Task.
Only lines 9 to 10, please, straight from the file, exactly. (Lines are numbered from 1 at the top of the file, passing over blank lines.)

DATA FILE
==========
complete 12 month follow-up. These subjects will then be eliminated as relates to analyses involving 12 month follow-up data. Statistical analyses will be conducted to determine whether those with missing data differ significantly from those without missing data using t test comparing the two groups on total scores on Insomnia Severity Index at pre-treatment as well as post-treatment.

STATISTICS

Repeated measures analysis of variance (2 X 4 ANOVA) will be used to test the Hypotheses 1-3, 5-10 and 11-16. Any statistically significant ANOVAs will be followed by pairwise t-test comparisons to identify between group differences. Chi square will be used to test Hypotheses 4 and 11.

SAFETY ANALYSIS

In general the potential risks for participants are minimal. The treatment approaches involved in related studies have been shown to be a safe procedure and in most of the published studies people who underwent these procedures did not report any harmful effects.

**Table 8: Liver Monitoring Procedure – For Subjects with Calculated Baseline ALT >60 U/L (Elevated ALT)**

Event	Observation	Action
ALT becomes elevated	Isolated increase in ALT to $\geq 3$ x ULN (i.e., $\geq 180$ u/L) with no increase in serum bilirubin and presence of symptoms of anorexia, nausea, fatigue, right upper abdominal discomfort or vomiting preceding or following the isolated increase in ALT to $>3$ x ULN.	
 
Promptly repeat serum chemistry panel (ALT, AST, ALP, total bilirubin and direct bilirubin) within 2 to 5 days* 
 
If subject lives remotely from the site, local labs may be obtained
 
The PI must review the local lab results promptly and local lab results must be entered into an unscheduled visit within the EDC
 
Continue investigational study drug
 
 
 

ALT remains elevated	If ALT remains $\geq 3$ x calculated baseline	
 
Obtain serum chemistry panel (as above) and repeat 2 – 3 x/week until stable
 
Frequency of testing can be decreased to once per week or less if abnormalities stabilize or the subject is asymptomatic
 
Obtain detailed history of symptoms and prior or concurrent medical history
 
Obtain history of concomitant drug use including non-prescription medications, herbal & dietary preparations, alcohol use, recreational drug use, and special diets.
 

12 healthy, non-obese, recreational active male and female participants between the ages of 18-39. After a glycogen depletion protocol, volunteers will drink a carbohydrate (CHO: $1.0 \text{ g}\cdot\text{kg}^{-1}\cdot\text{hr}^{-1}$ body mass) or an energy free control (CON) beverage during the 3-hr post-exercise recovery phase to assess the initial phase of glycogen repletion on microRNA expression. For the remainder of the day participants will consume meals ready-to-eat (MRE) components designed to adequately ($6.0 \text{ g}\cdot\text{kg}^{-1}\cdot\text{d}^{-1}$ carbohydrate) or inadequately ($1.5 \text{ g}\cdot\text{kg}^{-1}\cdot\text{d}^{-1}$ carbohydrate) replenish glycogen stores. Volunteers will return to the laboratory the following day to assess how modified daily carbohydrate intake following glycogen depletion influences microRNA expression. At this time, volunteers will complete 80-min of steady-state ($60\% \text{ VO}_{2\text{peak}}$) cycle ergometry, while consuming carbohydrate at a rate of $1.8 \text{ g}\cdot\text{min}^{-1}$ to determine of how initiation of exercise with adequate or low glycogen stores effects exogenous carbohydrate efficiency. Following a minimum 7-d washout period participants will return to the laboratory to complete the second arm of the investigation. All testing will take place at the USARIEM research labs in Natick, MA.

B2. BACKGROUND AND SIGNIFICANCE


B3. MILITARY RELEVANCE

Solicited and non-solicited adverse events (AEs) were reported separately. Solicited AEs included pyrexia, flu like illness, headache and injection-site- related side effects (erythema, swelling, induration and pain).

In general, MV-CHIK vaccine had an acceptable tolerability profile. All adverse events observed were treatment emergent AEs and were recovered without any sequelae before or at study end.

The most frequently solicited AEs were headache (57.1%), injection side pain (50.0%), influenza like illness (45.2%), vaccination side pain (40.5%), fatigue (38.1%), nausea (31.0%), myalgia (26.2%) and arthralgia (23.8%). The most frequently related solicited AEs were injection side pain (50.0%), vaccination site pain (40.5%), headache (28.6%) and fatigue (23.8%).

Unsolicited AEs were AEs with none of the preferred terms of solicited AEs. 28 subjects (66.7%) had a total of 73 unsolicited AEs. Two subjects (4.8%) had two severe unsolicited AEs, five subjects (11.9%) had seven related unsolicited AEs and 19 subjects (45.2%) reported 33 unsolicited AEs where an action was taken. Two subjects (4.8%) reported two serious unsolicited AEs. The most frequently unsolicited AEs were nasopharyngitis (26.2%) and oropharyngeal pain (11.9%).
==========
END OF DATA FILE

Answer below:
Promptly repeat serum chemistry panel (ALT, AST, ALP, total bilirubin and direct bilirubin) within 2 to 5 days* 
 
If subject lives remotely from the site, local labs may be obtained
 